As human beings, we like to believe that we learn from our past mistakes. But do we? We also like to tell ourselves that our obsessions and outrages are always honorably motivated. But are they? Those are two basic questions at the symbolic heart of The Crucible, both the play by Arthur Miller, and the opera based on Miller’s play by Robert Ward, which is being offered this weekend by the University of Tennessee Opera Theatre.
Miller’s play, which opened on Broadway in 1953, relates the terror and frantic obsessions of the Salem, Mass., witch hunts and trials of the 1690s. Miller’s intention, though, was to draw an allegory to the McCarthy Red Scare of the 1950s, which was specifically affecting him and his colleagues. Despite winning a Tony Award, the production of his play no doubt made him a visible target for further investigation. In 1956, Miller was brought before the House Committee on Un-American Activities and convicted of contempt of Congress for failing to name names. In Miller’s play, just as in his own life experience, the witch hunts were masking more basic human motives: fear, jealousy, greed, power, and sexual misconduct.
Ward’s opera, with a libretto by Bernard Stambler, was commissioned and premiered by New York City Opera in 1961. The opening night was a huge critical and audience success, and public praise grew over the subsequent performances. In that theatre season, it earned the 1962 Pulitzer Prize for music and a New York Critics Circle Citation.
Because of the issues of setting vocal music to a stylized drama, Stambler’s libretto cuts some of Miller’s text, consolidates some of the characters, and adds a number of ensemble parts. But otherwise it’s completely faithful to the spirit of the play. In Ward’s score one might detect the influence of two American composers: Howard Hanson, with whom he studied at the Eastman School of Music, and Aaron Copland. Yet Ward’s style is distinctive—a contemporary lyricism combined with American folk idioms and moments of hymn-like solemnity.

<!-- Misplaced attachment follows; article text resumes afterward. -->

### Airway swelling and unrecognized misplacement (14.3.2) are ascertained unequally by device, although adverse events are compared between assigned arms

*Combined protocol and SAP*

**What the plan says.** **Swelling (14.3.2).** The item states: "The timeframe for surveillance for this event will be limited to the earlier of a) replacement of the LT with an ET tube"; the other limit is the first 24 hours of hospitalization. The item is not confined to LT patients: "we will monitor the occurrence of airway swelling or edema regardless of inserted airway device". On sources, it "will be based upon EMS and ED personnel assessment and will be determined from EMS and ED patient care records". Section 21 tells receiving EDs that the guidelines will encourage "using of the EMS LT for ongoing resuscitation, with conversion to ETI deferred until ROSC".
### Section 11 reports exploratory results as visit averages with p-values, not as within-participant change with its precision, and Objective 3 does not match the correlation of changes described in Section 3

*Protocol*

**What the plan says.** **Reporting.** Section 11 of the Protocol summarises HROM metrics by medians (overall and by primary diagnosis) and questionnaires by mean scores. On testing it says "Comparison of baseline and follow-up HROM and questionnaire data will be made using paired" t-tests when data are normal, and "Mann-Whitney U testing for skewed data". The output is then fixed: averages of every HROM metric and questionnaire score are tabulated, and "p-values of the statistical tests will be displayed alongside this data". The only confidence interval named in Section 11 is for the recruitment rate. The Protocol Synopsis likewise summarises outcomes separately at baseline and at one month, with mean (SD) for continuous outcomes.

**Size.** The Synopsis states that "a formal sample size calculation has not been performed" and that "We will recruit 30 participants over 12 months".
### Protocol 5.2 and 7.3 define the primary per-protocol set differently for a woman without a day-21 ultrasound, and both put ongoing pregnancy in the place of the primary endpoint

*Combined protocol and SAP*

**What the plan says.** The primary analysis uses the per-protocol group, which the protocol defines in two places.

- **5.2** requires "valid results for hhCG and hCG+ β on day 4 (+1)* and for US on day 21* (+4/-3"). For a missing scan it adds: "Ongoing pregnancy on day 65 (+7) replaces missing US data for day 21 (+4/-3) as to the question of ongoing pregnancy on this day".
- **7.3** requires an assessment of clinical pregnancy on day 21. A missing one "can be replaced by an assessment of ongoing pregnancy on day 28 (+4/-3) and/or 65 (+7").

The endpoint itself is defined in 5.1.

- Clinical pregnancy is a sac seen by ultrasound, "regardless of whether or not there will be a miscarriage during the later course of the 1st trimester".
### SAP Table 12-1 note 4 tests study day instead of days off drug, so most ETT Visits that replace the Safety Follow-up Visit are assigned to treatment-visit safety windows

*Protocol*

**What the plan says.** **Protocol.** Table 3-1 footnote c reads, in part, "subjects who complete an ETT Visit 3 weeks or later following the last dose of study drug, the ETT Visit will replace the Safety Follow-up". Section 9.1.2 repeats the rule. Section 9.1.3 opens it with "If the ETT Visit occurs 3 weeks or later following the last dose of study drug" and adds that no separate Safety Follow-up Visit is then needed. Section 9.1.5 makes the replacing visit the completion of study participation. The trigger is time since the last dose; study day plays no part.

“On top of having these eloquent ideas and words from the play, The Crucible has a beautiful score that functions like a film score behind a great piece of drama,” says UT Opera Theatre artistic director Carroll Freeman. “And its very inspiring to hear the music support the drama.”
Although any opera can live or die on the conductor’s baton, The Crucible seems particularly dependent on that person to not only infuse dramatic intensity into the work, but to keep it at a feverish pitch. Conducting the UT Opera Orchestra for this production will be Kevin Class, music director of UT Opera Theatre. Freeman is staging the production.
Freeman’s staging will benefit yet again this year from a seemingly providential acquisition of a stage set. “About the time I had decided to do The Crucible, I received a notice from Des Moines Metro Opera—they were selling their Crucible set,” Freeman says. “This, of course, is the same company from which we purchased that amazing set for Street Scene last year. So they sold me their stunning Crucible set that was designed by Steven McLean.”
Populating that set will be the usual large split cast of student singers spread over the three performances. The central figure of John Proctor, who becomes entangled with the hysteria and manipulation of the servant girl Abigail Williams, will be sung by Jesse Stock, a graduate student at UT and member of the Knoxville Opera Studio, and Seth Maples, an undergraduate who sang the role of Don Giovanni last year in UT’s production of the Mozart opera. Abigail Williams, with whom Proctor once had an affair, will be sung by Rachel Ann Moore and Valerie Haber. Stefan Barner and Cody Boling will appear as the evil Judge Danforth. LaSaundra Brown, of WBIR-TV, will appear as Tituba in the Sunday performance with Danisha Ballew taking the Friday and Saturday performances. The role of Elizabeth Proctor will be sung by Corinne Stevens and Leah Serr.
Freeman has cast a number of undergraduates in leading roles for the production, including one as John Proctor. “It’s a little risky because the orchestration is a little thick,” Freeman says. “But these are amazing students.”